hospitably, drawing up his own easy
chair. But Griswold remained stand
ing.
"No," he objected. "What I have
to say may be said standing. Mr.
Galbraith, did you ever see me be
fore you came to Wahaska?
The shrewd old face was unreada
ble by any, but if there was a certain
glint of hardness in the eyes, it was
tempered by the lines about the
mouth.
"You wore a beard when you were
in New Orleans, Mr. Griswold," he
said at length.
"Then you recognized me?"
"Not at first, you may be sure."
"I suppose not otherwise I should
be awaiing my trial in the parish
prison."
"Is there any good reason why ye
shouldn't be?" demanded the old
man, with a rasp in his voice.
"None at all, though up to an hour
ago I should not have admitted it."
"And what made ye change your
mind, Pd like to ask?"
"A number of things, but chiefly
this: I have come to know now that
what I did that morning was wrong."
Wrong!" shouted the banker.
"Axe ye clean flaft, man? Was there
ever any doubt about its being
wrong?"
"Not from your point of view, per
haps but if it had seemed wrong to
me, I should not have done it."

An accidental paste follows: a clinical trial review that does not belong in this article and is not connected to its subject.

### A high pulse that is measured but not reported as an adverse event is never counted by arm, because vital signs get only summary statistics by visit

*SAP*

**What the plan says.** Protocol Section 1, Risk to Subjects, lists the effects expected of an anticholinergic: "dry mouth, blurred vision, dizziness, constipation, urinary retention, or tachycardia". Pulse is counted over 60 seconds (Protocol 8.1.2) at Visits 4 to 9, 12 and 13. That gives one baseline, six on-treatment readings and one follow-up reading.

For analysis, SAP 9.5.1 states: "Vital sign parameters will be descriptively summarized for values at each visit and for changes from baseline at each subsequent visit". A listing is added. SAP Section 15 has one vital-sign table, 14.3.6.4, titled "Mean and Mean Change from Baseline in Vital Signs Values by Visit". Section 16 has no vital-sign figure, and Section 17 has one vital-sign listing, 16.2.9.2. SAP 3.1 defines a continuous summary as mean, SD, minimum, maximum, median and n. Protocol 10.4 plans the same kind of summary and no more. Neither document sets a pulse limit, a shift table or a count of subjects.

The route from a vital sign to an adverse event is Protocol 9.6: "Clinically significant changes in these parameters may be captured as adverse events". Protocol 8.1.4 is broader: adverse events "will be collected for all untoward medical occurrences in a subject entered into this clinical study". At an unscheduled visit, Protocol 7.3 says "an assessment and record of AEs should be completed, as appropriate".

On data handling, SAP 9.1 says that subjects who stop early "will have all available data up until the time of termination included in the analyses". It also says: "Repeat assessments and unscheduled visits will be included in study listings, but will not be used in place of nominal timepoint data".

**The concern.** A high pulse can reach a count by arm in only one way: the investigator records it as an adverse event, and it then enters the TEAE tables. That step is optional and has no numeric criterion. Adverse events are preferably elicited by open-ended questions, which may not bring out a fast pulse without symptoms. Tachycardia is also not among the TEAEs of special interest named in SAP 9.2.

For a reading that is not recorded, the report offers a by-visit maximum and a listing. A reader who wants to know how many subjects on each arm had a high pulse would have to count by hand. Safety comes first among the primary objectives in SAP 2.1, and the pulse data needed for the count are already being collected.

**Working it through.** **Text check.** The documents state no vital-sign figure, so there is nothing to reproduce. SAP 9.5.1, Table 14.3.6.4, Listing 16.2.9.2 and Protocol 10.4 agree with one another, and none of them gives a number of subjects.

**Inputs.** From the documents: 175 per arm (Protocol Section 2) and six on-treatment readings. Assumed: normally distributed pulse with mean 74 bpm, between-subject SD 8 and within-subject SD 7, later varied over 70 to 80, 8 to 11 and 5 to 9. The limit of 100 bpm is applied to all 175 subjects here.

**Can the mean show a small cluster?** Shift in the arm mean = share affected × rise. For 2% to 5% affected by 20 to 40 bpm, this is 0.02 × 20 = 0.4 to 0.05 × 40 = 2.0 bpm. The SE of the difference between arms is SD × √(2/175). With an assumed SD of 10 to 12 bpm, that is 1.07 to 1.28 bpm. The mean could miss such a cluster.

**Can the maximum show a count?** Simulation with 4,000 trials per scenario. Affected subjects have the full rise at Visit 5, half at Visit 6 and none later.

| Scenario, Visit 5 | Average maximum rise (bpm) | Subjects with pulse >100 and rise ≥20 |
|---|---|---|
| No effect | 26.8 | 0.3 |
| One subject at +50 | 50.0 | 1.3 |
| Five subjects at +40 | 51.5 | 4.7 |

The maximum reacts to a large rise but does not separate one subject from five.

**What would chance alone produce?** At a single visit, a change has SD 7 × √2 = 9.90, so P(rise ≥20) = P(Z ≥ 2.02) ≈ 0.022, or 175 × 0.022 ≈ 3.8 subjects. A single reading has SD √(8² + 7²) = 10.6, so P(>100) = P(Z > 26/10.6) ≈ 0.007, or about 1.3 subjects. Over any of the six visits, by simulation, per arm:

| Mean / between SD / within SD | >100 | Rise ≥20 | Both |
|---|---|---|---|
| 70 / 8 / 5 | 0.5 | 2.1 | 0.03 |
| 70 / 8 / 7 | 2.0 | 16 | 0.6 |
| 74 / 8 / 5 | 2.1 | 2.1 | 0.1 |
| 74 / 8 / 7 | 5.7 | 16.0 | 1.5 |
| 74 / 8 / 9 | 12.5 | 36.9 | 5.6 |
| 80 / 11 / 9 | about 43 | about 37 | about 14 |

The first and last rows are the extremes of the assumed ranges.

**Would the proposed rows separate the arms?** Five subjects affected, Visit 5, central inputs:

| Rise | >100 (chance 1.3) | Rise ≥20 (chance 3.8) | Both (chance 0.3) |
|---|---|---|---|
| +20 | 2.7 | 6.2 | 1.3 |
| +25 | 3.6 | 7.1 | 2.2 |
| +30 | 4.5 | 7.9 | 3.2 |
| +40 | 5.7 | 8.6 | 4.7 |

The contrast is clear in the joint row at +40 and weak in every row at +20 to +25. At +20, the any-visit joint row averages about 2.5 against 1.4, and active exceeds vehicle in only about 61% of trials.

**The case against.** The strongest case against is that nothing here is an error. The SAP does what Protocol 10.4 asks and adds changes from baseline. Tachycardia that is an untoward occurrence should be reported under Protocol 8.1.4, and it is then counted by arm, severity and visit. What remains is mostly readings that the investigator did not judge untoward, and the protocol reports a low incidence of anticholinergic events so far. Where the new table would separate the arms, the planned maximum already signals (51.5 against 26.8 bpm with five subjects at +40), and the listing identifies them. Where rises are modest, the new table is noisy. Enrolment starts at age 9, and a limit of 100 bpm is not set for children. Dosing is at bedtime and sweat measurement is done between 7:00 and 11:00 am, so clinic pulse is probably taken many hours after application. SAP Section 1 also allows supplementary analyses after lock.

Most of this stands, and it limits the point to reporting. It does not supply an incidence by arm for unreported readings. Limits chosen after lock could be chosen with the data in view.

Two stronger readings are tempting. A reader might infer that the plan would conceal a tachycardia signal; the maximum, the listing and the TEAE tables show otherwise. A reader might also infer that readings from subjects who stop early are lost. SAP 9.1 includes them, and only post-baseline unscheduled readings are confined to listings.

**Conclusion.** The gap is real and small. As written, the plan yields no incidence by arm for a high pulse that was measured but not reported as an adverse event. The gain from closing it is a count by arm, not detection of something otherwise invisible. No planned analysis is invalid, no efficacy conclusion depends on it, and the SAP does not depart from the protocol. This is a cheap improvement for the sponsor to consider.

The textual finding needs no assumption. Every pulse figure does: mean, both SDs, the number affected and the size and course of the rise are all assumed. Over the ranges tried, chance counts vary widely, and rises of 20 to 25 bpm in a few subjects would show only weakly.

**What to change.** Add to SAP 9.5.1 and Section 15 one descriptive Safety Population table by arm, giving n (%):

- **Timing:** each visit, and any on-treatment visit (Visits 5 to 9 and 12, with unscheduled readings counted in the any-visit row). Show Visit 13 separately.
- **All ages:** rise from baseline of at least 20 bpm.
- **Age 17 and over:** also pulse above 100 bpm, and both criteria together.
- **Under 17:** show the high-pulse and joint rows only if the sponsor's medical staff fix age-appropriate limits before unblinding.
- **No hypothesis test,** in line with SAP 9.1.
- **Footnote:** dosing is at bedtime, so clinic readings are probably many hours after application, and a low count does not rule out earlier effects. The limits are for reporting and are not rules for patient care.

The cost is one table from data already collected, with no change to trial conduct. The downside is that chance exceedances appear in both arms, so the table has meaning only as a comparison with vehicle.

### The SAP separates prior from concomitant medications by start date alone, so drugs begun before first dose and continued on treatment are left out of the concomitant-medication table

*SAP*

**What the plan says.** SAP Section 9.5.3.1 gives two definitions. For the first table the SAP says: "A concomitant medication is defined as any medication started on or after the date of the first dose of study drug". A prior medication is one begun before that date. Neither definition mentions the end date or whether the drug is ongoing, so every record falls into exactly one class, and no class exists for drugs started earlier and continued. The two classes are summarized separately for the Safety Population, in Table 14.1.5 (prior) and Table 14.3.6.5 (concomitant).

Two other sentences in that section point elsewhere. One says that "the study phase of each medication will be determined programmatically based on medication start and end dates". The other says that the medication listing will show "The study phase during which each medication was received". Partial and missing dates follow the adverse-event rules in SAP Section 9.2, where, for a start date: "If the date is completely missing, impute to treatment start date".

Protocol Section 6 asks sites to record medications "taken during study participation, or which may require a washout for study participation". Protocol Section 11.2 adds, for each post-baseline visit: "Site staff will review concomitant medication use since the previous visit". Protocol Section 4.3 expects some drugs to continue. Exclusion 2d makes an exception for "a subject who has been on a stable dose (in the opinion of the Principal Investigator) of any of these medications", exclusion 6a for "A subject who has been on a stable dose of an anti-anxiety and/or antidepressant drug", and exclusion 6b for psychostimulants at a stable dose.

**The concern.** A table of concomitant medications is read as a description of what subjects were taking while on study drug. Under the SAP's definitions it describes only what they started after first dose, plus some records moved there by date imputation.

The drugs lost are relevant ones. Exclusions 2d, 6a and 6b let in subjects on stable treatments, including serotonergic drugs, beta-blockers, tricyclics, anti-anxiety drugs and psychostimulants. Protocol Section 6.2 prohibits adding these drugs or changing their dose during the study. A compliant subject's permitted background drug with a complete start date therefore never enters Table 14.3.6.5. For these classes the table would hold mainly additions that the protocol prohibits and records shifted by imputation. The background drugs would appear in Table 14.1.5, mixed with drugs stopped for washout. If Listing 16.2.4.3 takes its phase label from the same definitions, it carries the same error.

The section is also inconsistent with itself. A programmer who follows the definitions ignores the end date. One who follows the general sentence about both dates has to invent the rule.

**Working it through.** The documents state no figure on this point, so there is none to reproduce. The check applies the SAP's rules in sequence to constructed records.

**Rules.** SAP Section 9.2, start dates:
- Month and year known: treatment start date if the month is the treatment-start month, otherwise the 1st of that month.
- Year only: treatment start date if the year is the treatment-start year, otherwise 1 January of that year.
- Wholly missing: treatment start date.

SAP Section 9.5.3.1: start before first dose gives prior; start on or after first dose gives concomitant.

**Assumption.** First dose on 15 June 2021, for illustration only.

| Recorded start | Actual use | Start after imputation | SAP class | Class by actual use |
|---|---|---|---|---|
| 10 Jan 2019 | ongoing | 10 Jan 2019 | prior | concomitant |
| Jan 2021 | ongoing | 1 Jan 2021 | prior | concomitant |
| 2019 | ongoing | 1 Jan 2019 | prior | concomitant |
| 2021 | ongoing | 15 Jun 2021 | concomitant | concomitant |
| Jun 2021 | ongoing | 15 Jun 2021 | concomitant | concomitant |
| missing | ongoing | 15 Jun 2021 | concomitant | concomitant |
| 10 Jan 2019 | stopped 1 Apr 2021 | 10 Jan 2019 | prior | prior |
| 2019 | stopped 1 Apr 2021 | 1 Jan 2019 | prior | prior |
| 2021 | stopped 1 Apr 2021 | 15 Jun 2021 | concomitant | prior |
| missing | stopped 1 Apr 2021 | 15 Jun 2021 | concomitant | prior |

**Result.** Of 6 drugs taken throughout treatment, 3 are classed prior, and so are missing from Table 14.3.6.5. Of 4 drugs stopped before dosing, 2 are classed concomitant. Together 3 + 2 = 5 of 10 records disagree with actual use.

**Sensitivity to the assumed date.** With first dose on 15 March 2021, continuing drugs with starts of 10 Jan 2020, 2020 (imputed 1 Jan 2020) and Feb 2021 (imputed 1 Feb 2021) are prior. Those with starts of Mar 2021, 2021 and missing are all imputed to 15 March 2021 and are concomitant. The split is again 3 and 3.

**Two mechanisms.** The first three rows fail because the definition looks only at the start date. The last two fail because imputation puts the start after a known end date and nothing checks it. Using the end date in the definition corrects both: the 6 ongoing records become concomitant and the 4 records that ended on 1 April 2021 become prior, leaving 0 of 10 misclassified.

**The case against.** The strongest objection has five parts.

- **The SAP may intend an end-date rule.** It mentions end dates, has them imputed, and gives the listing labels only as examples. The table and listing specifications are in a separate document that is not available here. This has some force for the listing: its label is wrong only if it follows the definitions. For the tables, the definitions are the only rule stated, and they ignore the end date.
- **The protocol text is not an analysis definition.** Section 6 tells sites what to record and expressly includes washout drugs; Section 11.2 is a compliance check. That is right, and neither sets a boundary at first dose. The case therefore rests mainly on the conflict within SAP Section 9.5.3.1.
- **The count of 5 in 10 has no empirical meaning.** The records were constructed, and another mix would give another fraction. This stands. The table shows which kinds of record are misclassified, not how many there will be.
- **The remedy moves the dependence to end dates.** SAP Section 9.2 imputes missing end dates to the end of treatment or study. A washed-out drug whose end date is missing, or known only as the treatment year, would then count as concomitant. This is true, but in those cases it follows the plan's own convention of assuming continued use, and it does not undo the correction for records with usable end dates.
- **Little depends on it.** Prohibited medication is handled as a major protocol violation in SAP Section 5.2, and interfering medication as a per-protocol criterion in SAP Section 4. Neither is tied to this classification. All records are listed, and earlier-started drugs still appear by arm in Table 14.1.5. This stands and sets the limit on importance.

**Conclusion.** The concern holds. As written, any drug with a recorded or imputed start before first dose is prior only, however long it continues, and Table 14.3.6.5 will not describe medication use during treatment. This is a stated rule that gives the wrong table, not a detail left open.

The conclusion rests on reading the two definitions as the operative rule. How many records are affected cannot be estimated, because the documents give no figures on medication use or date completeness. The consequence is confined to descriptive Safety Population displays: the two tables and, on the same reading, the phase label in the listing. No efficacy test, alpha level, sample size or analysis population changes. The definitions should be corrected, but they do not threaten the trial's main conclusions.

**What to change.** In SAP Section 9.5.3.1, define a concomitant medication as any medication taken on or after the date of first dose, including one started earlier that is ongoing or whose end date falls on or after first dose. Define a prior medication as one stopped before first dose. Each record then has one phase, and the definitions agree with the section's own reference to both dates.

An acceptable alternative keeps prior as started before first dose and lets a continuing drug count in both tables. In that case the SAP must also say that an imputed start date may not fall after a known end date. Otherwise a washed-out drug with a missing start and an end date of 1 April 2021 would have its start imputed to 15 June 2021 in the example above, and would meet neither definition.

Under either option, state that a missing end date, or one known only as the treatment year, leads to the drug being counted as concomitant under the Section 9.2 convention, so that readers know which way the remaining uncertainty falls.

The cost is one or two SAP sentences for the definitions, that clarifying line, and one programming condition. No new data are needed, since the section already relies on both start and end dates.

"You're crazy, main clean daft, I
say."
"'Put it in the past tense, if you
please, Mr. Galbraith. I'm in my
right mind now.**
"And what cured ye, I'd like to
know?"
"The fact that I found out an hour
ago that I had made a good woman
my accomplice after the fact. There
can be no question about the sinful
ness of that, so I am here to do what
I may in the way of reparation."
"Go on," said Andrew Galbraith.
"First about the money"
It was the canny soul of the old
Scotchman that groaned.
"Ye lost it, ye loon I know all
about that. Go on with your repara
tions."
"How did you know I lost it?"
queried Griswold, no little mystified.
"Never you mind what I know or
how I know it. Go on, I say."
"But I didn't lose it or rather, I
lost it and found it again. Odd as it
may seem to you, I have never re
garded the money as my own. I have
held it as a fund in trust for the good
of my kind. Ninety-five thousand